Glue down the jersey where the cut out on the top layer will be. You may want to apply it with only faint dots of glue and hold the top layer over it to make sure everything is lined up correctly. If it isn't, rip it off and reposition it until it is good then glue it down. When using a woven material like cotton jersey or broadcloth the glue will sink into the weave, often permanently bonding to the fabric. This, combined with the high temp glue melting into the foam, leads to a costume which is highly durable. Arcee has been shipped parcel post twice and been left in a car in the summer a few times and suffered no ill effects when stored with supports.
This is after trimming the edges and gluing them down but before gluing the seam smooth.
Next you will want to glue the top layer down on one side, wrapping the foam around the bottom foam layer. Hold the top layer in place and trim the edges of the top to bottom seam so they will meet nicely. Once that is done solid glue down both sides and the seam itself. For this specific item you do need to sew the top to bottom seam of the fabric covering. If you did wish to sew it then you would need to not glue down the top layer in the previous step after trimming the ends to meet, you would wrap the fabric around it and then glue the top layer down, being careful to make it as even and discreet as possible. If you are not using a stretchy fabric then avoid sewing seams, getting a fabric with no give to fit the foam properly is much too time consuming.
To get a good fit, wrap the gauntlet in the fabric and pin it at the desired fit.
Slip off the fabric covering and measure the seam allowance you have just made. Unpin the fabric and turn it inside out, repinning so it has the same seam allowance as before.
Sew the fabric, using a straight stitch. This will not let the fabric stretch and will help keep the grain of the fabric straight. It is also quick to do and easy to take out if need be. I like to have my pins pointing the way I am sewing so I can aim for the tip of each one to make sure the seam is straight.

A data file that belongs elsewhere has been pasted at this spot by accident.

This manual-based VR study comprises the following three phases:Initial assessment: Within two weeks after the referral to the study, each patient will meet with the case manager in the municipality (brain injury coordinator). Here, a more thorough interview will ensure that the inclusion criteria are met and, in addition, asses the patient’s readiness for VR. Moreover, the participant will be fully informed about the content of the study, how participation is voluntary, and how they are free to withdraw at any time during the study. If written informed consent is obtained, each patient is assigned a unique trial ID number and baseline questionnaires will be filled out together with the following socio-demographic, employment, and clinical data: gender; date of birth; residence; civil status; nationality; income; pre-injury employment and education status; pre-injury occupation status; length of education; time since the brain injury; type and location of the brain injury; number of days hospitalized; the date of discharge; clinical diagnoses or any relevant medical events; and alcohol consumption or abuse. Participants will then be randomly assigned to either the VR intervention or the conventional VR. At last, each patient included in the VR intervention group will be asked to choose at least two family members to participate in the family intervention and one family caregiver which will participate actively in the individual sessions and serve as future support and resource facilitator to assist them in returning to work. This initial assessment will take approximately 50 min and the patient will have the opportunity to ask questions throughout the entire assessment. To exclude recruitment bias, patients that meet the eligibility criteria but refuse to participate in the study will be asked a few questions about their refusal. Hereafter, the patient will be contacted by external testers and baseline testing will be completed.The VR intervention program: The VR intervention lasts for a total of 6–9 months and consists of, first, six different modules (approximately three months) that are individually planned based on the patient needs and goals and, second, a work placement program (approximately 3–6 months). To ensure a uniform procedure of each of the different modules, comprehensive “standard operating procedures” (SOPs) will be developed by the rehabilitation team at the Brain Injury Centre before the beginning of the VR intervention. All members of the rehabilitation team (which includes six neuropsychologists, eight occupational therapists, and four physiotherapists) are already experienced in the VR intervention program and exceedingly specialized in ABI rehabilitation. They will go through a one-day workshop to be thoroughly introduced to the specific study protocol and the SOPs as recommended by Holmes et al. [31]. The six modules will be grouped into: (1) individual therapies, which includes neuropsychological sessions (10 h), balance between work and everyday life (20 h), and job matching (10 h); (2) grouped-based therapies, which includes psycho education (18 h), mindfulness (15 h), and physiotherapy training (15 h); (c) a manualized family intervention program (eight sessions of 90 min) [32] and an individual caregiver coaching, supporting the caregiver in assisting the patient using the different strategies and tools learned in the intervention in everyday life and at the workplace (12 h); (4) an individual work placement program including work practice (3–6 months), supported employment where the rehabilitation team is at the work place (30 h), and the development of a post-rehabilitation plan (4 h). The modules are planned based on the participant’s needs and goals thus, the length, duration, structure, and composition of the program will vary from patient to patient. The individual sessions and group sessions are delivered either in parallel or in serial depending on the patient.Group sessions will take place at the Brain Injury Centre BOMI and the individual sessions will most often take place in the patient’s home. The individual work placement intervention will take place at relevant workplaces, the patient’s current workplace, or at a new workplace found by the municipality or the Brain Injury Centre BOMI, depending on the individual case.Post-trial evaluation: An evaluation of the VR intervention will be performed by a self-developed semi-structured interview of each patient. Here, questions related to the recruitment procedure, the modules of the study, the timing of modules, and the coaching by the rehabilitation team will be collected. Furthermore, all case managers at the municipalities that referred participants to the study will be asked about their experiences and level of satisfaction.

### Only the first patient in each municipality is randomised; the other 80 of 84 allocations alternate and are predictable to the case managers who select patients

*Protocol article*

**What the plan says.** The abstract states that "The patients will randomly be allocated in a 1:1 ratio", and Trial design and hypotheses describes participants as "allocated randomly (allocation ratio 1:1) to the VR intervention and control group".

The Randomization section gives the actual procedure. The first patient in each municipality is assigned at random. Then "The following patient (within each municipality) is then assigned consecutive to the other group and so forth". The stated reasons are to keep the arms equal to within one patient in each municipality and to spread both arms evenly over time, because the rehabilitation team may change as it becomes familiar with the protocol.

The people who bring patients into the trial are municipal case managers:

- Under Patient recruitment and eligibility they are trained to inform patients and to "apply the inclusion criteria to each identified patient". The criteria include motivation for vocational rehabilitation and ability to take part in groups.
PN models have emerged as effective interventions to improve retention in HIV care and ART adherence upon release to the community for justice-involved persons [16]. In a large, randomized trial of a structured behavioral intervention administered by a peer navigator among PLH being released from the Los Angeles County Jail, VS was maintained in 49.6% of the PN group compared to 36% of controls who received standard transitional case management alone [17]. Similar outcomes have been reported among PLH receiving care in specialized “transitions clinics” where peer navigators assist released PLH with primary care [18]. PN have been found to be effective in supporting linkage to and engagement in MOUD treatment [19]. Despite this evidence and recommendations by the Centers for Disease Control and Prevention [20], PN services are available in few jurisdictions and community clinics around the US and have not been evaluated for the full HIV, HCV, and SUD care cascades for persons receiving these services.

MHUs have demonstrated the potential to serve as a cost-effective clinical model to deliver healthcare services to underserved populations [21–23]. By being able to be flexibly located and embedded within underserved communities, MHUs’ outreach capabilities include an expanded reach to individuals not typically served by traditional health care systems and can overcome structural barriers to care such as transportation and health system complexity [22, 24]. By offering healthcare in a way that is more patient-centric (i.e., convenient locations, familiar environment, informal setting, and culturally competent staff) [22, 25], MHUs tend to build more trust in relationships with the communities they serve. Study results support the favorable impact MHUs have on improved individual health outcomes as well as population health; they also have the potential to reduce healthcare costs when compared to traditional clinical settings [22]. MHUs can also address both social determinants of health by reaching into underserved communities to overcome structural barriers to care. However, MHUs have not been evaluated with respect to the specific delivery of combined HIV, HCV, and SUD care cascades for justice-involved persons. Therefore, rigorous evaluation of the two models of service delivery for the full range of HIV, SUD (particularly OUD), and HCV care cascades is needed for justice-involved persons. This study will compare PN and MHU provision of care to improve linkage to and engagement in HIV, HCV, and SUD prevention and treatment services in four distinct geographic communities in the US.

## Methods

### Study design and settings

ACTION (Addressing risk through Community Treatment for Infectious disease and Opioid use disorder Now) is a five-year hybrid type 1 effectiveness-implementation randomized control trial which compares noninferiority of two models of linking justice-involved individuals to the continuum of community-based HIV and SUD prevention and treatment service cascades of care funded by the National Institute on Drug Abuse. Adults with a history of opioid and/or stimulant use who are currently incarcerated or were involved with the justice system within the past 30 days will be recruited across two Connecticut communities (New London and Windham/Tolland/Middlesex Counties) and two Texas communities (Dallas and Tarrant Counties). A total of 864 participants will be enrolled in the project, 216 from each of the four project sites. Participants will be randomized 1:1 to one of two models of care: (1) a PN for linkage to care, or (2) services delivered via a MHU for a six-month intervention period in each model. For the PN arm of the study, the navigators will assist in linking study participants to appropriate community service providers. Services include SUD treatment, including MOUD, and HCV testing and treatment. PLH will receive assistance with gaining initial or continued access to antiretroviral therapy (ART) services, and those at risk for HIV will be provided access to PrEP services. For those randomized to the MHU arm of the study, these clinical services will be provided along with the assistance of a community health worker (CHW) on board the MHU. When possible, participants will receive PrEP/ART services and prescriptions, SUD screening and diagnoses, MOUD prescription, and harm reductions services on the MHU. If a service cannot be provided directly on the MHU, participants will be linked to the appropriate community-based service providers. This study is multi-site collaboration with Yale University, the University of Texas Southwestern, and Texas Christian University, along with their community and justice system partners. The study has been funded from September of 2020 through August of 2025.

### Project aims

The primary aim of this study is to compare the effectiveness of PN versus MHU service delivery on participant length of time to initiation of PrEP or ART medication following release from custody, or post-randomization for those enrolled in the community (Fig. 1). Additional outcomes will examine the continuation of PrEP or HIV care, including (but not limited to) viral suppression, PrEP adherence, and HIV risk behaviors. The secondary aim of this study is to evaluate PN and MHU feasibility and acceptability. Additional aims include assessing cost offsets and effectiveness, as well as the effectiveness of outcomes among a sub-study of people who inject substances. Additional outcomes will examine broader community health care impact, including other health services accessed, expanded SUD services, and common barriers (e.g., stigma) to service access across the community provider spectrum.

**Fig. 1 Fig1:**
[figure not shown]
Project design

Slide the fabric tube over the foam and snip open the fabric where the insert hole is.
Glue down the fabric so the edges of the cut out are nice and smooth but do not glue down the top or bottom openings.
Glue down the edges of the cut out in the top layer, being careful to not glue directly next to the edge. Hold the edge down while it cools to dry.
Now glue the remaining fabric edges down.
Pull the fabric of the gauntlet taught but not so it strains the foam. Glue down the edges of the fabric, pulling them as straight and flat as possible. If you want you can line these with more of the jersey but unlined they are the perfect weight for me.
Hey look! We’ve got an unadorned Ram gauntlet now! I’ve actually got a pair.
The gauntlet on the left is the one I made for this tutorial, the one of the right was one I made previously which I chose to glue down instead of sewing the top to bottom seam. As you can see, sewing the seam is a much neater and prettier option.
When it comes to choosing how to decorate your fabric over foam armor just remember that you are decorating fabric. Iron on materials work, just be careful of hot glue seams. Fabric paint and things that are hot glued on also work well.
For Ram, I’m using reflective tape. It irons on and while a pain has had no peeling problems like the regular reflective tape.